We weren't sure when we would be able to get to the British Museum to see the exhibition, so we hadn't bought tickets in advance. They'd actually organised it quite well - we had to queue for tickets at a main desk in the central courtyard, but there we were given a time slot to turn up at the exhibition - and it was so popular the slot we were given was in two hours' time.
This gave us time to slip away and browse the Atlantis Bookshop, where I bought a book of essays, Ten Years of Triumph of the Moon, about Ronald Hutton's work on the history of Pagan Britain on the tenth anniversary of its first publication.
Then we shot off down the road to Forbidden Planet for some rather more frivolous spending - Daredevil, and Captain Marvel (and she seems to be living in the top of the Statue of Liberty now, and dating Rhodey/Iron Patriot). I also found a copy of Neil Perryman's book Adventures with the Wife in Space, which is a companion to his brilliant blog. Basically, he got his wife Sue (who is not a Who fan) to agree to watch every single Doctor Who episode in order from the very beginning, and recorded her comments. The book is the background to the experiment - which went so well that they are now going through Blake's Seven in the same way!
Then it was back to the British Museum to enter the waiting area, where there was a member of staff with items from the stores that you could actually touch, including the hilt of a Viking sword (we asked if it was pattern-welded, and had to explain to her what pattern-welded meant, while she looked it up in her notes to find that, yes, it was).
Then we joined the slow-moving queue of people who were winding their way round the display cases in the exhibition itself. We didn't mind that it was slow-moving at all, because we wanted to examine every exhibit in detail, and talk about them in excited loud voices, which started a few interesting conversations with other people around us.
There were items there that I've seen in book after book about Vikings - and there they were, only a few inches away under glass, like the piece of wood with the graffiti of the Viking fleet (which is tiny!)! There were pictures of places around the Viking world, like the Hagia Sophia in Istanbul (where there's a bit of runic graffiti which says something like "Olaf was here" on a balcony). There were quotations on the walls from Viking texts, like the admonitions that a man should sip at his mead quietly and not gulp it down, and it was no bad thing to go early to bed.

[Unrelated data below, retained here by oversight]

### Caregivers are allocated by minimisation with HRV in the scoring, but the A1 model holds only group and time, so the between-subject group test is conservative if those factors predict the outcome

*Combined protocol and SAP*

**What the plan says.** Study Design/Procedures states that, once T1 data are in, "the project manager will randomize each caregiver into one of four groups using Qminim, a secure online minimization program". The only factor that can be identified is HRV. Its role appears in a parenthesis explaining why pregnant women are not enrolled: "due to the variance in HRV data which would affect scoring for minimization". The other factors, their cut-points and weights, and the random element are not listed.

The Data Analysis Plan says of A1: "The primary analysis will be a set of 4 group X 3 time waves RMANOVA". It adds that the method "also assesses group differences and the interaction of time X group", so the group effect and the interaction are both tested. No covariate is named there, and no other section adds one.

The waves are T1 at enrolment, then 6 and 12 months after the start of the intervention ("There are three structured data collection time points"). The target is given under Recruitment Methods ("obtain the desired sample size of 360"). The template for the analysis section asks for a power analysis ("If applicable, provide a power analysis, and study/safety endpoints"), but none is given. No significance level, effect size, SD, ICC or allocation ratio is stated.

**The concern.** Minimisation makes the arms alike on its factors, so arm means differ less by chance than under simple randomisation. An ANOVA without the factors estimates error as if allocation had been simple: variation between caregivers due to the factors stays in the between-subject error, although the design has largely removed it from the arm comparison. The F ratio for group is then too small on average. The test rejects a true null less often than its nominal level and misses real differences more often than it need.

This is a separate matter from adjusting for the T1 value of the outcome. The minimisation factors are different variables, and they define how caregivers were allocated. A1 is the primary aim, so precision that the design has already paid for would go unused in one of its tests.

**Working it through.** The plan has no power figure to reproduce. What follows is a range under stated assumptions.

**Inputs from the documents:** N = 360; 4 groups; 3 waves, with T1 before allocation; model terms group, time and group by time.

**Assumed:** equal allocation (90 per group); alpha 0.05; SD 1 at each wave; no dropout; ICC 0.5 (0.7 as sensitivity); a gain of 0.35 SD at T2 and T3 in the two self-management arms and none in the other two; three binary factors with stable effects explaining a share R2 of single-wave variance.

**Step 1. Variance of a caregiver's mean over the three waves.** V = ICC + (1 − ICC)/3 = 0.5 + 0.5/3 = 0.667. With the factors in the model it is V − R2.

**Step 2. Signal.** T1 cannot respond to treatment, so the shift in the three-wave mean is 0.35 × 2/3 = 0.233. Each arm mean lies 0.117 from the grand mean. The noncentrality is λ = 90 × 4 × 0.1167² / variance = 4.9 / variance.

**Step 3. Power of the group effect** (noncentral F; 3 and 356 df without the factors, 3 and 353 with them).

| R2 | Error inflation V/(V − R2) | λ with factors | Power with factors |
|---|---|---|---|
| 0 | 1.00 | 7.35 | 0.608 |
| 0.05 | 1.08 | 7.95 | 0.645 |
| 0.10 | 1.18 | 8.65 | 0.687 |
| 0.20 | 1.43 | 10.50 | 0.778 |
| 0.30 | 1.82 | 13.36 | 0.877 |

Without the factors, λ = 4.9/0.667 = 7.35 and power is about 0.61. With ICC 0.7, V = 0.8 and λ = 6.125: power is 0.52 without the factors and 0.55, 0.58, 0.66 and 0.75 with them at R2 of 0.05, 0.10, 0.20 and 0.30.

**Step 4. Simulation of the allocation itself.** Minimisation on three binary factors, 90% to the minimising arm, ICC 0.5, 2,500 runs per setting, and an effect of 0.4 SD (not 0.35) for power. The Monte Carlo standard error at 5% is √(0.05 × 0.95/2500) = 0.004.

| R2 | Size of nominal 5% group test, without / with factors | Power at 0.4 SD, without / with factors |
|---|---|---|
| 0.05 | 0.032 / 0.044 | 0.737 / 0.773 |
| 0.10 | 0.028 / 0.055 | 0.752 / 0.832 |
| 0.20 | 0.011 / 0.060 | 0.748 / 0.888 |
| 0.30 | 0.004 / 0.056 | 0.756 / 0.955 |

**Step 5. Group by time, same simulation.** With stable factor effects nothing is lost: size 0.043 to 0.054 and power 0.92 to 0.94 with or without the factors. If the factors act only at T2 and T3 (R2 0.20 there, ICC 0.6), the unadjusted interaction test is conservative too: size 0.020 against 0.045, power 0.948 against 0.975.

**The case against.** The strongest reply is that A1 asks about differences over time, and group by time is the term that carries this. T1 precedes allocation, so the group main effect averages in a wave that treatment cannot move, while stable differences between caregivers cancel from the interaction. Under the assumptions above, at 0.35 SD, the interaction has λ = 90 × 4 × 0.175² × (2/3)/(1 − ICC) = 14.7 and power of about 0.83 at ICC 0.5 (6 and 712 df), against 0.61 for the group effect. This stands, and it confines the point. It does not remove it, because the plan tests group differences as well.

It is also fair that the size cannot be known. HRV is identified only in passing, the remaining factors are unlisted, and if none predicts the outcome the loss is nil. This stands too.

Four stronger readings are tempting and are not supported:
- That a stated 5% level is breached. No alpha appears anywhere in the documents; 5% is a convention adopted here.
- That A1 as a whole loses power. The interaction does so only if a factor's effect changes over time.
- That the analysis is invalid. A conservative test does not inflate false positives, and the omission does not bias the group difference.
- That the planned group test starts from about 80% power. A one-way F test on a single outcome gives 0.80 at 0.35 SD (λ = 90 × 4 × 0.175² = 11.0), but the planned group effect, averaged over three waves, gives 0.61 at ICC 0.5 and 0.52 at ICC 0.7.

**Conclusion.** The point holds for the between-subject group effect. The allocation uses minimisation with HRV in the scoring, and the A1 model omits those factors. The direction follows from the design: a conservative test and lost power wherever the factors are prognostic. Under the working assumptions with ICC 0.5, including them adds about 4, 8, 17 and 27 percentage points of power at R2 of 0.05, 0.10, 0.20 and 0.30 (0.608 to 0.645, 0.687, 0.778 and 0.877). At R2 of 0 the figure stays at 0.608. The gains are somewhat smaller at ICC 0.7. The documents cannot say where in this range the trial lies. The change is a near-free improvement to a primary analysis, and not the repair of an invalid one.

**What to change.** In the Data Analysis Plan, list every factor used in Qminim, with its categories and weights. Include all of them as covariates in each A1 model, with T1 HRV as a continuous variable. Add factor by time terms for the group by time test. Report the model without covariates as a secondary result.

There were hoards with coins from around the known world, and hack silver, and ornate brooches - and this was before we even got to the main hall.
That's where the ship is - Roskilde 6, 37 meters of Viking warship. Only 20% of the planking remains, but it has been displayed in a metal framework in the shape of the ship, so it's easy to imagine what it would have looked like originally.
It filled the hall, and there were display cases all around it as well, including a rowing boat burial of a warrior, and a sorceress's metal staffs, which resemble distaffs and may have had something to do with winding the thread of a person's life on them.
And in the corner - my jaw dropped. "That can't be the original!" I muttered. "It's got to be a replica!"
It was the Jelling Stone - and yes, it was a replica, brightly painted as it would have originally appeared, with Christ on one side and a monster on the other, with a lot of curly decoration and the inscription that Harald Bluetooth had raised the stone to honour his parents and to declare that he had made the Danes Christian. The original is outside a church he built, between two older pagan burial mounds.
Most of the stuff there was the real thing, though, and I don't think I've ever seen such a large collection in one place before. It was well worth the £16.50 to get in, and it took us two hours to get round, by which time our brains were starting to feel a little bit overloaded!
And then the shop (of course) followed by some much needed cake and coffee!